Laws's doctors thought she was delusional. But she found a host of other sufferers on the Internet and joined the Morgellons Research Foundation and the lobbying effort that prompted a number of lawmakers, including then-Sen. Barack Obama, to write the Centers for Disease Control and Prevention demanding an investigation.

Now, nearly three years later, the CDC has completed its investigation of Morgellons, or what it calls unexplained dermopathy, evaluating patients in Northern California and sending tissue samples to the Armed Forces Institute of Pathology for analysis. CDC experts are preparing the final draft of their report, which they hope to submit for publication in a peer-reviewed scientific journal sometime in early 2011.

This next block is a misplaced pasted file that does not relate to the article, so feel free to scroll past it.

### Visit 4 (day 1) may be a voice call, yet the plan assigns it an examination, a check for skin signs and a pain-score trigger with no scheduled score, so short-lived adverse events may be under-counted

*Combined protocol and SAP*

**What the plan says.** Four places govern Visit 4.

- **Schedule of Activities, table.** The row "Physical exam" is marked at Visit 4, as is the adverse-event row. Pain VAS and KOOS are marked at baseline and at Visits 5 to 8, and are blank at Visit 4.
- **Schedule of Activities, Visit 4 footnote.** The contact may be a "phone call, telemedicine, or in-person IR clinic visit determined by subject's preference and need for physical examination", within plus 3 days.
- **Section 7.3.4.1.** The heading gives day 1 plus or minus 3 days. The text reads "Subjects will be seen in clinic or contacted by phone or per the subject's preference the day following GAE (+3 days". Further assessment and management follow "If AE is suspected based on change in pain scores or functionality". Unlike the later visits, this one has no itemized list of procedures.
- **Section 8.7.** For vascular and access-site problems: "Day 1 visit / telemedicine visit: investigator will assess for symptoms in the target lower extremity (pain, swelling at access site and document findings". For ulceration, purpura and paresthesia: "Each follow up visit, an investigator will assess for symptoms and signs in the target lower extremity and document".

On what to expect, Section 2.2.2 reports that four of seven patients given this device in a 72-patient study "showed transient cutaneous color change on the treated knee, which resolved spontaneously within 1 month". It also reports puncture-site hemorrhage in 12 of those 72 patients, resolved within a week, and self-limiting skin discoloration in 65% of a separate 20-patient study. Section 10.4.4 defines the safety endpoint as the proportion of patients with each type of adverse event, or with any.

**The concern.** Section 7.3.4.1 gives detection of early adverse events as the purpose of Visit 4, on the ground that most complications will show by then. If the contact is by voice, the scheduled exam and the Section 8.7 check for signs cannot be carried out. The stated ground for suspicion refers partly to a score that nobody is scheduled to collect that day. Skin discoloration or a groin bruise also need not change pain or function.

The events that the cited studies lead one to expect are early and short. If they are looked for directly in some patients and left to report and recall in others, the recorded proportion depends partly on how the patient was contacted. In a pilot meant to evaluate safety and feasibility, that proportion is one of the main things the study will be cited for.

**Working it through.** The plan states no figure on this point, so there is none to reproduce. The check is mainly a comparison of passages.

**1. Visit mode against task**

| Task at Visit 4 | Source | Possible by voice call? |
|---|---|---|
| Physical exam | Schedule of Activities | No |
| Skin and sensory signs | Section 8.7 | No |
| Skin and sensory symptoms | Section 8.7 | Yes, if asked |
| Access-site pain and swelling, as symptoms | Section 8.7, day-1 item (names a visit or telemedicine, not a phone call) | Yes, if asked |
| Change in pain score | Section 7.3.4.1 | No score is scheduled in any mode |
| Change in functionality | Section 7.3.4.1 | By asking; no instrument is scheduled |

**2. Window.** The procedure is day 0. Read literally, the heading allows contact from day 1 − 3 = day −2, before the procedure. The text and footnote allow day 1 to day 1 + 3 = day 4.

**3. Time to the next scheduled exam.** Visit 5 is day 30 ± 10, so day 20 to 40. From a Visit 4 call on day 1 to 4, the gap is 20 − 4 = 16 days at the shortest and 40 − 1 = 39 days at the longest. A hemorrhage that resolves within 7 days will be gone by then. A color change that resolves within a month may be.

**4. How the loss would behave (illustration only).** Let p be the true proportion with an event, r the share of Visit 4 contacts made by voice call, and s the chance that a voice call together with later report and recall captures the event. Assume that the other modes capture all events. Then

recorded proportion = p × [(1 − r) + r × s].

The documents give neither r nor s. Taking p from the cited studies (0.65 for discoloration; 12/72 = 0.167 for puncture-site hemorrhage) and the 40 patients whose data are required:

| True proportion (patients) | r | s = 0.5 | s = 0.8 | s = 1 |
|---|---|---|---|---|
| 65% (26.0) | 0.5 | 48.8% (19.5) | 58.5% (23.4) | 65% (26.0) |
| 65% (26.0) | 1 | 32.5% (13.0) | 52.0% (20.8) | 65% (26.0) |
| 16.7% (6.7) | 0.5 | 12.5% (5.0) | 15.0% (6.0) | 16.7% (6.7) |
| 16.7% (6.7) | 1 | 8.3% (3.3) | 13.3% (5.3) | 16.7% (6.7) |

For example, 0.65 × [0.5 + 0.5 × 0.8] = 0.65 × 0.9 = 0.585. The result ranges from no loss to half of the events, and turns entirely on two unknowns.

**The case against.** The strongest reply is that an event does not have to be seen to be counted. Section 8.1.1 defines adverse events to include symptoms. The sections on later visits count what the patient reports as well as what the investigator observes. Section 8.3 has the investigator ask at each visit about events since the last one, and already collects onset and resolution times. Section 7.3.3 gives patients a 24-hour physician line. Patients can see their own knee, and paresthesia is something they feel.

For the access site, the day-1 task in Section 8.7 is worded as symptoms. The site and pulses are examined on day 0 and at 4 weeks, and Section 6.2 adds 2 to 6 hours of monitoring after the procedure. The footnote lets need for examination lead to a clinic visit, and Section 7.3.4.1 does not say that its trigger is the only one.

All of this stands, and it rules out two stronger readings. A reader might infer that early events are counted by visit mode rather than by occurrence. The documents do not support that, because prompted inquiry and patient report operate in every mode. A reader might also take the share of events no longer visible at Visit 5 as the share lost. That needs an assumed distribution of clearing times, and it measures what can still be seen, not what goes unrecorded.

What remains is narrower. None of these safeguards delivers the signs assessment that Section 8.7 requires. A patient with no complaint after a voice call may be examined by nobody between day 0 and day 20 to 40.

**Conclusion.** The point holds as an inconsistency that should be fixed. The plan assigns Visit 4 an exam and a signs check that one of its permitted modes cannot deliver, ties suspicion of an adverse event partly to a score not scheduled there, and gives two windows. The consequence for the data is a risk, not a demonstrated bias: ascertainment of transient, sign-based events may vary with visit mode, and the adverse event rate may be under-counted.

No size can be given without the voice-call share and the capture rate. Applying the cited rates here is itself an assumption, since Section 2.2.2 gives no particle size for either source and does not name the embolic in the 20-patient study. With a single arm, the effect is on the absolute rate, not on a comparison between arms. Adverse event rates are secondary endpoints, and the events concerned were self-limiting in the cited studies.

Parkinson's tied to brain's energy crisis

Parkinson's disease may stem from an energy crisis in the brain that occurs years before symptoms appear, recent study suggests.

If the research into this area pans out, it points to a possible new approach for Parkinson's: giving a boost to a key power switch inside brain cells in hopes of slowing the disease's inevitable march instead of just treating symptoms.

The research was done by Dr. Clemens Scherzer of Boston's Brigham and Women's Hospital and Harvard University and published in the journal Science Translational Medicine.

"This is an extremely important and interesting observation that opens up new therapeutic targets," says Dr. Flint Beal of New York's Weill Cornell Medical College, who wasn't involved with the new study.